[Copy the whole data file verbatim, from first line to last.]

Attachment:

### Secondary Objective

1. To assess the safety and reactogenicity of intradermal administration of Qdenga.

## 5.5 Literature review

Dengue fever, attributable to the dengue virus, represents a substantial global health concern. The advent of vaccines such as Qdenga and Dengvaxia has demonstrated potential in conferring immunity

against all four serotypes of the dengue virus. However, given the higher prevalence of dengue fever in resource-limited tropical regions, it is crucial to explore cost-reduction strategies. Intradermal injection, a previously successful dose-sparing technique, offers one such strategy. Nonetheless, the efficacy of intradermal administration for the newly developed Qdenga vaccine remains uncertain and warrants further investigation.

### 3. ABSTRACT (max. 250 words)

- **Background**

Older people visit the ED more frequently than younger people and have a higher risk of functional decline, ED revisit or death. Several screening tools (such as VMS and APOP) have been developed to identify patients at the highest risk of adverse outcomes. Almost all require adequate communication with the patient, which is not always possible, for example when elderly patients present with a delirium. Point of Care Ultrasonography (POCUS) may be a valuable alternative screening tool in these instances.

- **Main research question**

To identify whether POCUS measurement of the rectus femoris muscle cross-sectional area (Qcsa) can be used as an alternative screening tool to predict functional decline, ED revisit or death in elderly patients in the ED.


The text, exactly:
### Secondary Objective

1. To assess the safety and reactogenicity of intradermal administration of Qdenga.

## 5.5 Literature review

Dengue fever, attributable to the dengue virus, represents a substantial global health concern. The advent of vaccines such as Qdenga and Dengvaxia has demonstrated potential in conferring immunity

against all four serotypes of the dengue virus. However, given the higher prevalence of dengue fever in resource-limited tropical regions, it is crucial to explore cost-reduction strategies. Intradermal injection, a previously successful dose-sparing technique, offers one such strategy. Nonetheless, the efficacy of intradermal administration for the newly developed Qdenga vaccine remains uncertain and warrants further investigation.

### 3. ABSTRACT (max. 250 words)

- **Background**

Older people visit the ED more frequently than younger people and have a higher risk of functional decline, ED revisit or death. Several screening tools (such as VMS and APOP) have been developed to identify patients at the highest risk of adverse outcomes. Almost all require adequate communication with the patient, which is not always possible, for example when elderly patients present with a delirium. Point of Care Ultrasonography (POCUS) may be a valuable alternative screening tool in these instances.

- **Main research question**

To identify whether POCUS measurement of the rectus femoris muscle cross-sectional area (Qcsa) can be used as an alternative screening tool to predict functional decline, ED revisit or death in elderly patients in the ED.